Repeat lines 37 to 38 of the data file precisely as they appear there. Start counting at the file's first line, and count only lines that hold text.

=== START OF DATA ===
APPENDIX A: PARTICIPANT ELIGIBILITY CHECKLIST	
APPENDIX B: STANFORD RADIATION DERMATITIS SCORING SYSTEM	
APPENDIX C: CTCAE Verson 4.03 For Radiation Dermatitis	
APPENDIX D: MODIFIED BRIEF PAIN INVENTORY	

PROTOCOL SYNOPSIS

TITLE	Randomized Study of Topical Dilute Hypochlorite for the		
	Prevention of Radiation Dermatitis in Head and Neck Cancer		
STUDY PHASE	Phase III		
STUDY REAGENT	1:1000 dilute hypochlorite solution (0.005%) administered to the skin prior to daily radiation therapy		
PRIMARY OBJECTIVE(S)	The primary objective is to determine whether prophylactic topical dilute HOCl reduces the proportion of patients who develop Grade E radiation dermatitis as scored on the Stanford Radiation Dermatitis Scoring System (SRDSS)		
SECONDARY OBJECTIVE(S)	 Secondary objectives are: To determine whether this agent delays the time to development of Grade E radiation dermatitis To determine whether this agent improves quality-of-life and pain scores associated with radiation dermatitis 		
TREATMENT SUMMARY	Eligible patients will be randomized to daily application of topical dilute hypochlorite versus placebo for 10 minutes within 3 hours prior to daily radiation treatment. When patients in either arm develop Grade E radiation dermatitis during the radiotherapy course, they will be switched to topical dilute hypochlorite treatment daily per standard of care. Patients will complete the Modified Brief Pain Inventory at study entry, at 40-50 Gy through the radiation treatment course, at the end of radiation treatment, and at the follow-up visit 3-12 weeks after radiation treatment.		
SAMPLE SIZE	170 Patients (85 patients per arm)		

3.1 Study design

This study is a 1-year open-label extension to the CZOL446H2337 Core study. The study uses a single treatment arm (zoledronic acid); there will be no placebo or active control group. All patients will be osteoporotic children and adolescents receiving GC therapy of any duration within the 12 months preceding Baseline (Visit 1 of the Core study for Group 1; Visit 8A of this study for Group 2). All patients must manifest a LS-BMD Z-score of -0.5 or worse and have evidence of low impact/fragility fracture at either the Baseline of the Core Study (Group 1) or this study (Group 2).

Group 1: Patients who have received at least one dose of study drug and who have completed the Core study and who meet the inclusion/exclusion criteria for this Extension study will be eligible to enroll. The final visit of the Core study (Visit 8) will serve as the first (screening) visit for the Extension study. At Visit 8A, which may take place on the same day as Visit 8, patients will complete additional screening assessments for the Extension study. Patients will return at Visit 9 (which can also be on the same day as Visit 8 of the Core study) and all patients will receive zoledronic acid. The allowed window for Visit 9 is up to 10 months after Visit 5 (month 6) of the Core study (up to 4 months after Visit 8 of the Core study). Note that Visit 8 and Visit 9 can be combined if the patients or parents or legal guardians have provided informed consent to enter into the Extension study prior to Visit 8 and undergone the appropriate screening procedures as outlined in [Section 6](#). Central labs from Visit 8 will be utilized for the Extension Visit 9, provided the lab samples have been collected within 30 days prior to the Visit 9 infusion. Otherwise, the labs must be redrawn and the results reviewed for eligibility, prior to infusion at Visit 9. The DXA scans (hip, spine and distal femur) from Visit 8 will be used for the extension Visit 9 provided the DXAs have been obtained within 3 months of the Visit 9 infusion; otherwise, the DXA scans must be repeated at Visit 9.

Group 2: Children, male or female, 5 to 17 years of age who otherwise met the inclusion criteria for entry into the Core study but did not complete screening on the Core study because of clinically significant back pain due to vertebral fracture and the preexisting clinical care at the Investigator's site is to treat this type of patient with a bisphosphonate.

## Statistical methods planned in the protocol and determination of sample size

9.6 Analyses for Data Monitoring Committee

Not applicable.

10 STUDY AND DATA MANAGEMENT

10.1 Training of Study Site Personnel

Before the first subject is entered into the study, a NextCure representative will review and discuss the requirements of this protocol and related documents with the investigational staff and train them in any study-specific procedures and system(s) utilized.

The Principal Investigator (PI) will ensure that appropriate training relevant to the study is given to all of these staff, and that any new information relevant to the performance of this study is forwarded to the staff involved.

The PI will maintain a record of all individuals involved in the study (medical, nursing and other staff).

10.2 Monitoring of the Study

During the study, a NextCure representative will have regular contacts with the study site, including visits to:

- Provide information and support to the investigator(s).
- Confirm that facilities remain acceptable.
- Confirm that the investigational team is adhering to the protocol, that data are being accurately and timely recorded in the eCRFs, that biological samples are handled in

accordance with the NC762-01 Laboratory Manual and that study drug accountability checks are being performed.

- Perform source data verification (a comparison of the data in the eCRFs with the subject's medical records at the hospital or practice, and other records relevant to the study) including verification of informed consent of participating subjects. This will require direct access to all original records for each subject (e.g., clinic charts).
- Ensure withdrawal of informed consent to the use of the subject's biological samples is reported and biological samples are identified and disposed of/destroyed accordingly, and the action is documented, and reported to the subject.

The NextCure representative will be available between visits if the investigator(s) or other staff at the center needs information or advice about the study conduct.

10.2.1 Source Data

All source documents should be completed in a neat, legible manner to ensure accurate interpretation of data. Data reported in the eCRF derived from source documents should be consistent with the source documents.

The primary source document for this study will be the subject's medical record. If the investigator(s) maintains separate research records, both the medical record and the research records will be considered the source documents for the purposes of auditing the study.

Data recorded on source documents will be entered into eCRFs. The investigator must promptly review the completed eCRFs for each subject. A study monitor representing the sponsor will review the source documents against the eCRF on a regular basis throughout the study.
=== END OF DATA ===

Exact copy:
The primary source document for this study will be the subject's medical record. If the investigator(s) maintains separate research records, both the medical record and the research records will be considered the source documents for the purposes of auditing the study.

Data recorded on source documents will be entered into eCRFs. The investigator must promptly review the completed eCRFs for each subject. A study monitor representing the sponsor will review the source documents against the eCRF on a regular basis throughout the study.